In a nutshell (which would actually be the casing for a perfectly legitimate supplementary ancient food), the basic ancient diet consisted of cereals, legumes, oil, and wine, supplemented by vegetables, meat or fish, and some other items, like salt and honey.
We have some idea of what people ate in the ancient world based on literature describing routine meals or out of the ordinary feasts, including works praising types of wine and honey. Archaeological evidence occasionally creates new insights into ancient consumption patterns. There are remains of artifacts that enhance our knowledge of dining and food preparation. We also have a good idea of what foods were imported to Europe from the New World at a date much later than Classical Antiquity.
Romans ate meals similar in timing to ours today, with fashion dictating that the sophisticated eat one set of meals, while the country folk eat another.
Also see: What Romans Ate for information on the foods consumed at the Roman meals.
Museum Collection Fund Brooklyn Museum
Ancient Greeks ate a diet that varied from place to place. The Spartans were known for eating little, and the Athenians, the source of most of our information, were also moderate eaters. Some food was locally grown, other food, imported.
Also read about the names and times of the ancient Greek meals: Ancient Greek Meals.
We've been led to think that ancient Romans were mainly vegetarian and that when the legions came into contact with the European barbarians they had trouble stomaching the meat-rich food. Maybe this is too simplistic. Perhaps the Roman soldiers weren't opposed to a daily meat-centered meal. Find out more about what the Roman legions ate.
In the Satyricon, a satire attributed to Petronius, is a famous scene of gluttony and orgy that is known for the name of the host, Trimalchio's Banquet. This scene was lavishly re-created in Fellini's cinematic Satyricon
. The dishes seem outrageous, but behind all the pomp and luxury is a picture of the types of items Romans counted as food. The following is a tray of delicacies:
"Dormice sprinkled with poppy-seed and honey were served on little bridges soldered fast to the platter, and hot sausages on a silver gridiron, underneath which were damson plums and pomegranate seeds."
5. Women at Greek SymposiaIt is generally assumed that respectable matrons didn't attend dinner parties in ancient Greece. In "Women's Commensality in the Ancient Greek World," Greece & Rome, 2nd Ser., Vol. 45, No. 2. (Oct., 1998), pp. 143-165, Joan Burton suggests that this is simplistic. The Odyssey and Greek tragedy show women present, if not actually eating with the men.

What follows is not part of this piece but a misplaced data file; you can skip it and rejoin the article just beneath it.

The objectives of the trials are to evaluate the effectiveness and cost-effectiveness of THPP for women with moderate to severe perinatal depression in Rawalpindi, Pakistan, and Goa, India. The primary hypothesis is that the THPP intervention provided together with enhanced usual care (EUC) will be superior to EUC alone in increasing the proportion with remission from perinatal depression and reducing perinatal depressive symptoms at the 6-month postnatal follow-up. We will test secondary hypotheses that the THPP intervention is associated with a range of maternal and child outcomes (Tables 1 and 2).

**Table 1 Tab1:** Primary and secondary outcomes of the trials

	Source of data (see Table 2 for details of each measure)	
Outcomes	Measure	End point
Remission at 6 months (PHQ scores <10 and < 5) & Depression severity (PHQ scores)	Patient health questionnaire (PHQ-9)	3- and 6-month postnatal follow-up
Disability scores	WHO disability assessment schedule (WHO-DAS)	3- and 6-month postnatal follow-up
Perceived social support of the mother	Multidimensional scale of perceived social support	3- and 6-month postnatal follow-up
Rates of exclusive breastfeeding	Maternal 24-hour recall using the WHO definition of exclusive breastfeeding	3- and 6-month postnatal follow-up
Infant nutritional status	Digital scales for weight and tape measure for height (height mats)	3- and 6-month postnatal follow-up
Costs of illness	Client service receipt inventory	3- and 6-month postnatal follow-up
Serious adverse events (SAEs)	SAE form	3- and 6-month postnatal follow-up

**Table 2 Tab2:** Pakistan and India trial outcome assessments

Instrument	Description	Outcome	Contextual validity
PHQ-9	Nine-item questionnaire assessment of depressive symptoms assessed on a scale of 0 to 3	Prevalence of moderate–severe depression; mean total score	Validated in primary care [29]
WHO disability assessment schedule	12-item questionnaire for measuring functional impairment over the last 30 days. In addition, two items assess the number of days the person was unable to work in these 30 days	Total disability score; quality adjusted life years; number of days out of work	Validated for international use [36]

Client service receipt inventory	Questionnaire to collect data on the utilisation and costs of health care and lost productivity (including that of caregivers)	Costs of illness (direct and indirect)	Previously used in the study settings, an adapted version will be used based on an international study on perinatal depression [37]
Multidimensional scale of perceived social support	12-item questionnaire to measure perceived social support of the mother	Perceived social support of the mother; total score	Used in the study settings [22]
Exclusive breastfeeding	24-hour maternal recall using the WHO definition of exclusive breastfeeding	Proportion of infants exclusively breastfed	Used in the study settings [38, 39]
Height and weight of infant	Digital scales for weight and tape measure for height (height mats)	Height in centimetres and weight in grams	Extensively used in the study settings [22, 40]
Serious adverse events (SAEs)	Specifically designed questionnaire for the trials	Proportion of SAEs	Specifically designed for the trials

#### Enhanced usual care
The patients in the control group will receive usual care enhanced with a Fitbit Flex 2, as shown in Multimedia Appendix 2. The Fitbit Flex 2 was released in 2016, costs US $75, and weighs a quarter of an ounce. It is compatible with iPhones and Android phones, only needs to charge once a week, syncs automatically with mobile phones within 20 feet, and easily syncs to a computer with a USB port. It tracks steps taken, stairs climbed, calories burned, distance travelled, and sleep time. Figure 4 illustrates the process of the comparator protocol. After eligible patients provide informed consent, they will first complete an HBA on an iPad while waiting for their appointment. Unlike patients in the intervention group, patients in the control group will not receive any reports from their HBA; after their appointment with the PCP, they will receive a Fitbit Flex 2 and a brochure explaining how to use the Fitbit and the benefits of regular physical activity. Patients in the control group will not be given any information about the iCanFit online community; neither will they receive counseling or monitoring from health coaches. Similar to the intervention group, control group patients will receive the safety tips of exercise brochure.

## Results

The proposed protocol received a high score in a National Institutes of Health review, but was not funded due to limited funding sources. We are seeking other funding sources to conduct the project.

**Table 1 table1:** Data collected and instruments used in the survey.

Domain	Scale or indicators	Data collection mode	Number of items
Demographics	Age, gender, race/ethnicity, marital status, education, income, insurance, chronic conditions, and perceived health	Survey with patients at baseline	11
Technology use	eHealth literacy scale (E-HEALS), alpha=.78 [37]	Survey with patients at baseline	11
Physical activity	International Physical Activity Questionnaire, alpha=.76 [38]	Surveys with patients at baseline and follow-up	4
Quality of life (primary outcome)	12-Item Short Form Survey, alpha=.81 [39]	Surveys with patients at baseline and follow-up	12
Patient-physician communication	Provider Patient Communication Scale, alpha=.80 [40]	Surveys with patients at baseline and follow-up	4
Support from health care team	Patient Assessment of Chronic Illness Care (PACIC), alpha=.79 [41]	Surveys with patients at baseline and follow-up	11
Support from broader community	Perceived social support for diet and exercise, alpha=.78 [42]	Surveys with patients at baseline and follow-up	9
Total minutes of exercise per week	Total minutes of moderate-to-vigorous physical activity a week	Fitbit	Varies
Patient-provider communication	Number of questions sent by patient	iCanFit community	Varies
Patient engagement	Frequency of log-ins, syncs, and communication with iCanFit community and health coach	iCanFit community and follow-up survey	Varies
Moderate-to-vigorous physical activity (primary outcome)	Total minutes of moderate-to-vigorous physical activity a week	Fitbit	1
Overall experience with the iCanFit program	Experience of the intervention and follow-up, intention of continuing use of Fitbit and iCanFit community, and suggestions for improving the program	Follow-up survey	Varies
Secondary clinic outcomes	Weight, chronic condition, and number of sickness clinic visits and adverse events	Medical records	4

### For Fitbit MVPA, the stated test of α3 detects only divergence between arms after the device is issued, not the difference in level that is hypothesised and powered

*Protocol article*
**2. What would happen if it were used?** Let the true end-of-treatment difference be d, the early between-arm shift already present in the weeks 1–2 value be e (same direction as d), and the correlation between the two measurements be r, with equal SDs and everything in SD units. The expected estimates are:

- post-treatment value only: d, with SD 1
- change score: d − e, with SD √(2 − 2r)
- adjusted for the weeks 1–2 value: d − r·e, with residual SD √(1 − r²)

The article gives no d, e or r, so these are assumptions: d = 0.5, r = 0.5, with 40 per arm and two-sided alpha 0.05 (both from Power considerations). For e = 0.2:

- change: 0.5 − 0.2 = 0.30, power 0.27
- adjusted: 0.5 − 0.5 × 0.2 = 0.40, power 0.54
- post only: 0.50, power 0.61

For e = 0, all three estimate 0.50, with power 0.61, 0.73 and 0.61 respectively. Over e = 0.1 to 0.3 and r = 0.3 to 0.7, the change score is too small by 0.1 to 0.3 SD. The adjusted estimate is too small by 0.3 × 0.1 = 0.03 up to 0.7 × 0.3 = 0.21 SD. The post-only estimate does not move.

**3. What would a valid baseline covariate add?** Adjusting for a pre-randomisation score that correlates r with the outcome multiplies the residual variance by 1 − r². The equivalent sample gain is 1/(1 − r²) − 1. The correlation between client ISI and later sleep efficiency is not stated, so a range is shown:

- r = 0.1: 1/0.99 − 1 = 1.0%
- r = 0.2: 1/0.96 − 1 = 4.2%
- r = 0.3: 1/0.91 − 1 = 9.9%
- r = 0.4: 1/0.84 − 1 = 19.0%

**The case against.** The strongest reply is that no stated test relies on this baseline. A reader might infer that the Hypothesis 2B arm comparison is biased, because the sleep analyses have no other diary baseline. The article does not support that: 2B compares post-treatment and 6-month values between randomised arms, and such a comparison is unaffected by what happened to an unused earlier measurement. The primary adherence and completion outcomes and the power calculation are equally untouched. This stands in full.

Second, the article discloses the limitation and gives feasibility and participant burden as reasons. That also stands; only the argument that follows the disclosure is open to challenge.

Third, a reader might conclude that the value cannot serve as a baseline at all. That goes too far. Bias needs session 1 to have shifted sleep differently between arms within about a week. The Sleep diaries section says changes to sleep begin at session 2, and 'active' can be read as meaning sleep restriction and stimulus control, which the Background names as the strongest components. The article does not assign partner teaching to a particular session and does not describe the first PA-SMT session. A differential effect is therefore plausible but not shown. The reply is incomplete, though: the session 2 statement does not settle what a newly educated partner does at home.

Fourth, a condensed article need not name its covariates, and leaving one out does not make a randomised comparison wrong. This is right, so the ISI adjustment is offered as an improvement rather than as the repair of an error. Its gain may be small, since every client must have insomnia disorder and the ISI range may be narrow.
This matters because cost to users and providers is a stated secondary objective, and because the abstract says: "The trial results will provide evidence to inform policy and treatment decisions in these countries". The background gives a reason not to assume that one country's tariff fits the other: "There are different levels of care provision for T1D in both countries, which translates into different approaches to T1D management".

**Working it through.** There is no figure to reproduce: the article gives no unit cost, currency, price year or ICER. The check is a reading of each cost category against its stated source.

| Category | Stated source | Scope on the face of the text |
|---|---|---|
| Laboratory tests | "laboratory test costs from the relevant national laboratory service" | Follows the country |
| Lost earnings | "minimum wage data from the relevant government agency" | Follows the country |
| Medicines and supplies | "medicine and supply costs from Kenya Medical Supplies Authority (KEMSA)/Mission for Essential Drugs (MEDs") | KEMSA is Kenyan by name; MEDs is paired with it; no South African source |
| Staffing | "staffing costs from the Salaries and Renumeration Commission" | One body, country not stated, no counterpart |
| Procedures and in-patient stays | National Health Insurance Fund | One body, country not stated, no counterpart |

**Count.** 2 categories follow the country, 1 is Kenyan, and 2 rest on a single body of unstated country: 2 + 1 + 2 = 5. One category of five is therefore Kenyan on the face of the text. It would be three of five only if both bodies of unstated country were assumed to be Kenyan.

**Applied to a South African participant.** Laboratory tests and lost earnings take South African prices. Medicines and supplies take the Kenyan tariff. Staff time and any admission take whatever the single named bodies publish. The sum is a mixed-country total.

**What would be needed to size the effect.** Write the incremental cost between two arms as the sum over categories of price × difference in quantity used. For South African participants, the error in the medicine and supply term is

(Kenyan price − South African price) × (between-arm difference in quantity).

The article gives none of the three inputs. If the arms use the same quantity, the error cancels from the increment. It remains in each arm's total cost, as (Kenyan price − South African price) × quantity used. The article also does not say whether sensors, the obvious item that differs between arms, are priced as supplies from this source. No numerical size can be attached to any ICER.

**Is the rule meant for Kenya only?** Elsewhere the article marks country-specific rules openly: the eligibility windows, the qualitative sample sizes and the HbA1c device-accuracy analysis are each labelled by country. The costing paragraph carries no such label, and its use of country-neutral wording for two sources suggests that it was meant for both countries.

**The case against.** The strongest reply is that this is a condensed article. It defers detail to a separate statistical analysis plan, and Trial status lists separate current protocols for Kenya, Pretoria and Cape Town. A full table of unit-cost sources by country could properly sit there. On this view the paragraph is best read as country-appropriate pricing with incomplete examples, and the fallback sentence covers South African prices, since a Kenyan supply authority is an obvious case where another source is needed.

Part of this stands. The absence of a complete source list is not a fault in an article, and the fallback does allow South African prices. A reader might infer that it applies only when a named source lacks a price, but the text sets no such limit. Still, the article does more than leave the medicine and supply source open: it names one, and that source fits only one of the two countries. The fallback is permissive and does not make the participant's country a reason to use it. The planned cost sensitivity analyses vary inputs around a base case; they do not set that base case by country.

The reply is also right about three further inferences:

Some foods seem so essential that it's hard to imagine a world without them. You may know that the civilizations of the ancient Mediterranean and Middle East did not have potatoes or yams, but did you know they also lacked tomatoes and peppers (capiscum, not the spice Piper nigrum)? Here is a list of some of the foods that are indigenous to the western hemisphere and therefore would probably be inappropriate in a work of historical fiction set in classical antiquity.
Breeding across species is known to produce sterile offspring. However, bread, the staff of life, is a product of a very strange genetic event: the cross-breeding of two species to produce a third, fertile species.
8. GarumGarum was a very popular pungent Roman fish sauce used as a condiment. The Romans fermented a fatty fish in brine and added other flavorings to make the garum. Our Worcestershire sauce has anchovies in it, so the Roman fish sauce is not as odd as it sounds.
Carrots, which had the reputation as a love philtre in the Classical world, are believed to have a 3000-year history going back to ancient Afghanistan.
In his Anabasis
, Xenophon describes the dangerous and intoxicating effects of honey from rhododendron-eating bees. This was a danger military troops of the ancient world faced more than once. See Psychedelic Fruit
Martial, a Spaniard who wrote Latin epigrams, was knowledgeable about wine. In "Martial's Christmas Winelist," Greece & Rome
, 2nd Ser., Vol. 46, No. 1. (Apr., 1999), pp. 34-41, T. J. Leary reviews the types of wines Martial lists and his comments on their suitability.